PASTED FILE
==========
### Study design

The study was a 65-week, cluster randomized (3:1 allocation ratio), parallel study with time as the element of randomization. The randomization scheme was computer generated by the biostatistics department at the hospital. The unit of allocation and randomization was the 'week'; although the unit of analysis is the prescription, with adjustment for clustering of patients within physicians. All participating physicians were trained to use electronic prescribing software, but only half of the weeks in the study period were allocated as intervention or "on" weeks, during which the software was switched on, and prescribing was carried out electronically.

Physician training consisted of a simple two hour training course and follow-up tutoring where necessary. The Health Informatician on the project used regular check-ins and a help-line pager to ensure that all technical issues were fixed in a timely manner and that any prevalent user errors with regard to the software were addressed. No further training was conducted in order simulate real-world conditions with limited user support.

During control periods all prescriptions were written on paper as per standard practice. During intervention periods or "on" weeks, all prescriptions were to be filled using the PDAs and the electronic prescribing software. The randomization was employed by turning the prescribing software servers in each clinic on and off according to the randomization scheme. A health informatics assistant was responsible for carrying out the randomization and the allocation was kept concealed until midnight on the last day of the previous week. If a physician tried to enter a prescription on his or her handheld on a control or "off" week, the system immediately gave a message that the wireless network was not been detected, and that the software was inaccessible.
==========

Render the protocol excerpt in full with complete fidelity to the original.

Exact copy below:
### Study design

The study was a 65-week, cluster randomized (3:1 allocation ratio), parallel study with time as the element of randomization. The randomization scheme was computer generated by the biostatistics department at the hospital. The unit of allocation and randomization was the 'week'; although the unit of analysis is the prescription, with adjustment for clustering of patients within physicians. All participating physicians were trained to use electronic prescribing software, but only half of the weeks in the study period were allocated as intervention or "on" weeks, during which the software was switched on, and prescribing was carried out electronically.

Physician training consisted of a simple two hour training course and follow-up tutoring where necessary. The Health Informatician on the project used regular check-ins and a help-line pager to ensure that all technical issues were fixed in a timely manner and that any prevalent user errors with regard to the software were addressed. No further training was conducted in order simulate real-world conditions with limited user support.

During control periods all prescriptions were written on paper as per standard practice. During intervention periods or "on" weeks, all prescriptions were to be filled using the PDAs and the electronic prescribing software. The randomization was employed by turning the prescribing software servers in each clinic on and off according to the randomization scheme. A health informatics assistant was responsible for carrying out the randomization and the allocation was kept concealed until midnight on the last day of the previous week. If a physician tried to enter a prescription on his or her handheld on a control or "off" week, the system immediately gave a message that the wireless network was not been detected, and that the software was inaccessible.